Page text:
PHANGS-HST survey is a new program to build the first astronomical dataset charting the connections between young stars and gas, on the fundamental scales of star clusters and molecular clouds, throughout a diversity of galactic environments found in the local Universe. Though a Hubble Space Telescope (HST) Cycle 26 122 orbit Treasury Program, we are now obtaining NUV-U-B-V-I Wide-Field Camera 3 (WFC3) imaging for 38 galaxies, all with ALMA ~1” CO (2-1) maps from the PHANGS parent survey. PHANGS is the principal ALMA Large Program for nearby galaxies, and with ALMA and HST working in concert, PHANGS-HST will yield an unprecedented catalog of the observed and physical properties of ~100,000 star clusters, associations, and clouds. Our work will provide new constraints on star formation timescales, efficiencies, and the evolution of multi-scale structure as a function of galaxy-scale properties such as ISM phase balance, gas mass, star formation rate, surface densities, and galaxy morphology. These investigations are critical for informing a unified theory of star formation, gaining insight into galaxy scaling relationships such as the Kennicutt-Schmidt star formation law, and bridging the detailed study of star formation in Milky Way and select nearby galaxies, to the field of galaxy evolution. The joint HST-ALMA data products to be produced will be essential for maximizing the scientific return in a major area of study for JWST - dust embedded star formation - and will seed community science in star formation and beyond. A broad range of student projects are available, and ideas for new projects investigating star formation are welcome. https://sites.google.com/view/phangs/home
The discovery of the first exoplanets completely changed our views of how planets form, specifically Jupiter-sized planets orbiting very close to their host star. Signs of the history and evolution of these planets are trapped in the chemical composition of the planetary atmospheres. For planets that form farther out and migrate in, we expect the amount of refractory material to be lower than the stellar abundance, but if the planet formed closer in, we might expect the refractory abundances to be higher than the stellar values. However, even in our own Solar System, it is not clear how the giant planets formed and acquired their abundances.
Our team is conducting a large survey program with the SOAR Telescope to obtain optical (~380-680 nm) transmission spectra of up to 30 hot Jupiters above 1700 K which were observed or discovered by TESS in order to constrain atmospheric oxygen and metal abundance through measurement of titanium oxide, vanadium oxide, and sodium features. We expect a visiting graduate student to work with our team on constraining atmospheric properties (e.g. abundances, Rayleigh scattering, clouds/hazes) of these hot Jupiters by comparing our transmission spectra to different publicly available atmospheric model grids. Familiarity with Python or other programming languages commonly used in astronomy is recommended.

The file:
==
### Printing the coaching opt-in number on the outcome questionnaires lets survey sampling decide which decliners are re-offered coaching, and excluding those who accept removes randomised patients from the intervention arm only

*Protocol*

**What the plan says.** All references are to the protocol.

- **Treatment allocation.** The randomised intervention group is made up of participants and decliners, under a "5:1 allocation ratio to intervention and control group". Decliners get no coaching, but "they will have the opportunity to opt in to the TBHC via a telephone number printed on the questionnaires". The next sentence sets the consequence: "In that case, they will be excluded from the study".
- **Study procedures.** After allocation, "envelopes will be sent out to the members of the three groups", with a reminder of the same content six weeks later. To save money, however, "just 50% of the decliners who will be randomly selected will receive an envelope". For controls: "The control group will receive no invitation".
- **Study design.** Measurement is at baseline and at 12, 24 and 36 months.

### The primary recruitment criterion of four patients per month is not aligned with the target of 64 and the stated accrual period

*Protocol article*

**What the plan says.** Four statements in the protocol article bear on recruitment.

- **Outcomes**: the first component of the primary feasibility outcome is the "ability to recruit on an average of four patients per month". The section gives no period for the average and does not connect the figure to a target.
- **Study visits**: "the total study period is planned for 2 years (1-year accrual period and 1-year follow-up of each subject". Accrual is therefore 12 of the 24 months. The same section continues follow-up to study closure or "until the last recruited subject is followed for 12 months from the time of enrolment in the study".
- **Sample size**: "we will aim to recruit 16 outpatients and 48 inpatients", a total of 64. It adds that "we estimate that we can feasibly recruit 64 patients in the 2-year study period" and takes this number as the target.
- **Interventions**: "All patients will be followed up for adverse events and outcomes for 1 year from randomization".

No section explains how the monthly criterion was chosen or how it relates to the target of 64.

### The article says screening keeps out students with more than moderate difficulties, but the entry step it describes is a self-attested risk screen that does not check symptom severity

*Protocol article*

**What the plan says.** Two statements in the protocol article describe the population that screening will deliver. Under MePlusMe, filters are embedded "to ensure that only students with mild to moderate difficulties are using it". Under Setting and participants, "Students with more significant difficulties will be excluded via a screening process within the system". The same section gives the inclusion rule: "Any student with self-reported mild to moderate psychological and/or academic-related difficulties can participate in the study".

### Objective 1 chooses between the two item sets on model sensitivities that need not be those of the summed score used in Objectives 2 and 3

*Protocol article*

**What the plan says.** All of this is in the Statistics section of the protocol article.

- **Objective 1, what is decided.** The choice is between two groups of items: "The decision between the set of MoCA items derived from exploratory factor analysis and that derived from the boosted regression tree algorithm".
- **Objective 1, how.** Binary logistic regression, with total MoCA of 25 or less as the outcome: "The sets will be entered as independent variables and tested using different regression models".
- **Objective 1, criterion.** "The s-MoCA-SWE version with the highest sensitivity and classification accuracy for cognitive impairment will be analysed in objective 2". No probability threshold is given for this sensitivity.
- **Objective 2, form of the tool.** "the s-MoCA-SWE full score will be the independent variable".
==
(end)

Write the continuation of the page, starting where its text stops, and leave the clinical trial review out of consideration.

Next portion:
One complication in accurately determining the single-object mass function at the lowest stellar masses is knowing the extent to which higher mass stars have lower mass companions of their own. Specifically, within a 20-pc radius around the Sun there are ~600 solivagant L, T and Y dwarfs known, but there are roughly 3,000 K and M dwarfs. If only a relatively small fraction of these K and M stars have faint companions, those companions could add appreciably to the sum of L, T, and Y dwarfs within the volume and therefore impact significantly on our understanding of the low-mass end of the mass function.
Data from the Infrared Array Camera (IRAC) in the Spitzer Heritage Archive (SHA) afford an exciting opportunity to look for widely separated faint companions around the Sun's closest neighbors, using both the 3.6-4.5 micron colors and, for fields with good epochal coverage, common proper motions. This will be the first opportunity anyone has had to search through the *entirety* of the SHA for companions, as all Spitzer data will be just beyond their proprietary periods by the time of this Visiting Graduate Fellowship appointment. Fields to be searched will include not only those from programs specifically targeting the host star, but also fields observed serendipitously around the 0.1-pc tidal radius around any of those potential hosts. Note that Spitzer data complement Gaia data because these coldest companions are not observable at the shorter wavelengths of Gaia.